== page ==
Give Hong Kong's green turtles a fighting chance to survive
Michael Lau says if Hong Kong wants to safeguard its endangered green turtle population, action is needed to protect the waters around the last remaining breeding ground on Lamma
Seven species of sea turtle inhabit the world's tropical and subtropical waters. Six of these are threatened, while the status of the Australian flatback turtle is listed as "data deficient". Sea turtles face a multitude of threats, from being accidentally caught and drowned in fishing nets to the overexploitation of their eggs at their nesting beaches.
Five species of sea turtle can be found in Hong Kong. One of them, the green turtle, actually nests here. This giant used to nest on the beaches of several offshore islands, and the eggs were harvested and sold by local villagers. Now, only Sham Wan on Lamma Island supports a very small breeding population.
A decline in sea turtle populations has been observed in many locations across Asia. One increasingly significant cause is the exploitation of turtles for trade in their products or even in whole specimens.
A report by Traffic, the wildlife trade monitoring network, indicates that there has been an increase in demand for sea turtle products in China. There have also been strong indications that some fishing vessels from China are targeting sea turtles in their operations in tropical Asia. This is reflected by a growing number of cases of Chinese fishing vessels being detained by Southeast Asian countries and protected sea turtles being found on board.
Green turtles are slow to mature: it takes between 26 and 40 years before they are able to breed. Once they reach adulthood, they have few natural enemies and can live and reproduce for a long time.
The most vulnerable stages of their lives come when they are in the egg and when they are small hatchlings. It is estimated that only two to three turtles in every thousand survive to return to their natal beaches to breed.
Their exceptional orientation abilities ensure that they can find their way across vast oceans to return to the natal beach to nest; however, when subject to heavy exploitation, breeding becomes extremely difficult and it takes a long time for a depleted population to bounce back, as there is unlikely to be any "recruitment" from other, healthier populations.
Another special adaption of sea turtles is that their sex is determined by the temperature at which their eggs are incubated. If the incubation temperature is below 29 degrees Celsius, males, predominantly, will be produced, while only females will be produced at temperatures above 30.4 degrees. Rises in temperature resulting from climate change pose a great uncertainty for their future survival.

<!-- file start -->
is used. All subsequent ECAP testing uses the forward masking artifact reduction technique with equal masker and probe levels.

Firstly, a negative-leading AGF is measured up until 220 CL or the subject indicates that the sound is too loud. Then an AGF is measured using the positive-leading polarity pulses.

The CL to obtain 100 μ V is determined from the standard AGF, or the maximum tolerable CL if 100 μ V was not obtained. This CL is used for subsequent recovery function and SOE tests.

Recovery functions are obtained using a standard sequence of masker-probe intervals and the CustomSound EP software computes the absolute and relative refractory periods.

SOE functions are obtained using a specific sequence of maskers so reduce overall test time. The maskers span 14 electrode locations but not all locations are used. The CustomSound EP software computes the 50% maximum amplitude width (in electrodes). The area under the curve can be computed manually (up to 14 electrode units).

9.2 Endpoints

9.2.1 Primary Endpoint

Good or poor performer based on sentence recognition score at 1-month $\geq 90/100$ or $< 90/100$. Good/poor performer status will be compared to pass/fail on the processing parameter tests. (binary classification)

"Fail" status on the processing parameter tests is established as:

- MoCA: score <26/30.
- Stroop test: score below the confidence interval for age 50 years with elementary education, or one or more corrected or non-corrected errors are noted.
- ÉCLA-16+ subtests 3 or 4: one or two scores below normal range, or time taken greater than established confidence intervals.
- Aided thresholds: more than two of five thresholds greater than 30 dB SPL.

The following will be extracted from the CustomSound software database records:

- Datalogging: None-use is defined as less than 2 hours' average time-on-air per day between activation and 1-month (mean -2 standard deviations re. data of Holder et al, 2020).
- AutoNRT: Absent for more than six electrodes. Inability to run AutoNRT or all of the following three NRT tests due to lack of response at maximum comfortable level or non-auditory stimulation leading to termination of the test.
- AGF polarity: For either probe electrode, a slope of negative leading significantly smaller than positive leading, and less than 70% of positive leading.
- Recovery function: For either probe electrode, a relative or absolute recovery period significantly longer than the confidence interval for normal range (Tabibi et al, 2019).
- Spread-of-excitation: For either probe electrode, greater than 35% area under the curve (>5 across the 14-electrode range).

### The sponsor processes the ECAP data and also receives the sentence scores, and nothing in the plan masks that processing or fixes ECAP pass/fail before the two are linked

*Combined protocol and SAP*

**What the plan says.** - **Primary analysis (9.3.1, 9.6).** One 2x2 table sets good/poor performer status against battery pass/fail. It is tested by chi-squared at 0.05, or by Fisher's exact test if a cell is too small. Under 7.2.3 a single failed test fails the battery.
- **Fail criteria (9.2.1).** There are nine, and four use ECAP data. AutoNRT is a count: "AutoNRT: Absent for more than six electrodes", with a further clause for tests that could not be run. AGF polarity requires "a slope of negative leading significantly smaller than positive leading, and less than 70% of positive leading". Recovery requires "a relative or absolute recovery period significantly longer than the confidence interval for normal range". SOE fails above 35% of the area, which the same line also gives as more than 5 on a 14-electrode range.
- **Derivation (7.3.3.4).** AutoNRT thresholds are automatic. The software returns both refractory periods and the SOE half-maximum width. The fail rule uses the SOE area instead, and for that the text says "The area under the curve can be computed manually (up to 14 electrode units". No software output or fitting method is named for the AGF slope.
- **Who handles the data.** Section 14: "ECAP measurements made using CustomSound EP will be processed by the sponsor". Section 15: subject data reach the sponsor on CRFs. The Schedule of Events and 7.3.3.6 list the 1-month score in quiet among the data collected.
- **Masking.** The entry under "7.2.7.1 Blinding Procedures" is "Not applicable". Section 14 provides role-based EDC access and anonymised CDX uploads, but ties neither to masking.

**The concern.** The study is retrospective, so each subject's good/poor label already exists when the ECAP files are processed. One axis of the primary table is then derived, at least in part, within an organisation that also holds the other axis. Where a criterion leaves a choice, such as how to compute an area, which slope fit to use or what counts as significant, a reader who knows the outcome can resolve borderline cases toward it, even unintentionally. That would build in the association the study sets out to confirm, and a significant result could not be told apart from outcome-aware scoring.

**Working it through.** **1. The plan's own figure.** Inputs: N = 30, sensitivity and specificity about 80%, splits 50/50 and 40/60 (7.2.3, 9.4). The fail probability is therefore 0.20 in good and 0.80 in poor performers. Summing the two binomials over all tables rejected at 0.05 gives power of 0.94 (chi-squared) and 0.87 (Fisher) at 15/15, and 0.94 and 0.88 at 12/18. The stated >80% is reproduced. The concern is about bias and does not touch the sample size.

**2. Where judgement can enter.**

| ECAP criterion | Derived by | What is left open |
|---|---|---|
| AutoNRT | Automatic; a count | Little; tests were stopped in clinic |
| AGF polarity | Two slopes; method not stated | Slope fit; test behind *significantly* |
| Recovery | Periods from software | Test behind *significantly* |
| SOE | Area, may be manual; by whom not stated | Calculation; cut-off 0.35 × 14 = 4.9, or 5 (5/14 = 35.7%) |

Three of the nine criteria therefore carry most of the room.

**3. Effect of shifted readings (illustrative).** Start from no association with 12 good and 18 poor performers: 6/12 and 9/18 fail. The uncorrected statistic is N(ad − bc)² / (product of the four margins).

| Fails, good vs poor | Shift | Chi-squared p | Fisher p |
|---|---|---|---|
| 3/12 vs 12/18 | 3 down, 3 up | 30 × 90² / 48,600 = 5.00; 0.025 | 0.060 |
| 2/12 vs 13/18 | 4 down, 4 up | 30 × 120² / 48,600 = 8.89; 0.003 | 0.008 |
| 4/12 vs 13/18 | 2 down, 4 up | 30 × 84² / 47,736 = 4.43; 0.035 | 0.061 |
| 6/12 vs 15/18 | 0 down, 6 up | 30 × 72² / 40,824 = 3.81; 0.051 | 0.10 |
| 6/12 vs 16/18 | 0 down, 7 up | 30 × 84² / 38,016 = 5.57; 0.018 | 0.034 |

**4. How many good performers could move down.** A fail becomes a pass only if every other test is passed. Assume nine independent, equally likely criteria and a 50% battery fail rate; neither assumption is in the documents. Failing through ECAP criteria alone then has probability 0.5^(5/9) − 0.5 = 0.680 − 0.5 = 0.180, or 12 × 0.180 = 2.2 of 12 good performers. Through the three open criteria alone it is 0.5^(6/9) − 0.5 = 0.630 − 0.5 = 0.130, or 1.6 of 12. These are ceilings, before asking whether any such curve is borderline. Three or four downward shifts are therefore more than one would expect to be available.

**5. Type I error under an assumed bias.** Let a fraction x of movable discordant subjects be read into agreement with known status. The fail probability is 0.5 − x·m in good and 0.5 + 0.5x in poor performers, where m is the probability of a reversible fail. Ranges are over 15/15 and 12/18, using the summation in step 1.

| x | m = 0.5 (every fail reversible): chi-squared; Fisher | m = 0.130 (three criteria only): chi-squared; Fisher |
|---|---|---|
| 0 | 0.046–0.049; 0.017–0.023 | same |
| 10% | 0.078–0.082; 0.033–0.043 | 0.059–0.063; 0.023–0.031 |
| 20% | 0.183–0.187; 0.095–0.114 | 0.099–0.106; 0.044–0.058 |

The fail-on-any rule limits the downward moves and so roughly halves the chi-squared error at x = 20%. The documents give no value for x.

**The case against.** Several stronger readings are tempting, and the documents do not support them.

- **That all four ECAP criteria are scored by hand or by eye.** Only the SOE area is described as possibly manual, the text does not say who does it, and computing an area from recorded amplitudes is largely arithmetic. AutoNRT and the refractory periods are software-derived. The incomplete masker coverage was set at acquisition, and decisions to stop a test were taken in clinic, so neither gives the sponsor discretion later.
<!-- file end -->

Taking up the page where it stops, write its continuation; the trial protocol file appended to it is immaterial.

Green turtles migrate long distances from their breeding sites to feeding grounds, which increases their chance of coming into harm's way. Satellite tracking by Hong Kong's Agriculture, Fisheries and Conservation Department shows turtles can travel several hundred kilometres from Hong Kong, to waters near Hainan Island , eastern Guangdong and Vietnam. Adults feed mainly on algae and sea grass but also eat some invertebrates. They often mistake pieces of floating plastic for squid. Today, ingestion of non-digestible plastics is a common cause of sea turtle death.
Hong Kong's nesting green turtle population now probably consists of just a few adult females. Some years may see zero nesting activity.
In 1999, the government established Sham Wan as a restricted area, with no entry allowed without a permit during the nesting season. The fisheries department also patrols the nesting beach, and when natural incubation of the eggs is deemed too risky, artificial incubation will be carried out.
These efforts have resulted in baby turtles being hatched successfully either naturally or artificially.
However, the weakest link in conserving this species here is that the coastal waters adjacent to the nesting beach at Sham Wan are not protected and are subject to disturbance from people engaging in water sports.
It is in these same shallow waters that male green turtles will wait for the females - to mate with them before they lumber up the beach to lay their eggs.
The waters around South Lamma were identified as a potential marine park or reserve in a previous planning study. Indeed, with the Convention on Biological Diversity being extended to Hong Kong in 2011, we have a responsibility to contribute to the convention's biodiversity targets, one of which states that 10 per cent of coastal and marine waters should be conserved as protected areas by 2020.
To save the remnants of our green turtle population, we should spare no effort to protect the waters off Sham Wan and give these turtles space and time, and thus the best possible chance, to recover.
Michael Lau is senior head of programme for local biodiversity and regional wetlands at WWF-Hong Kong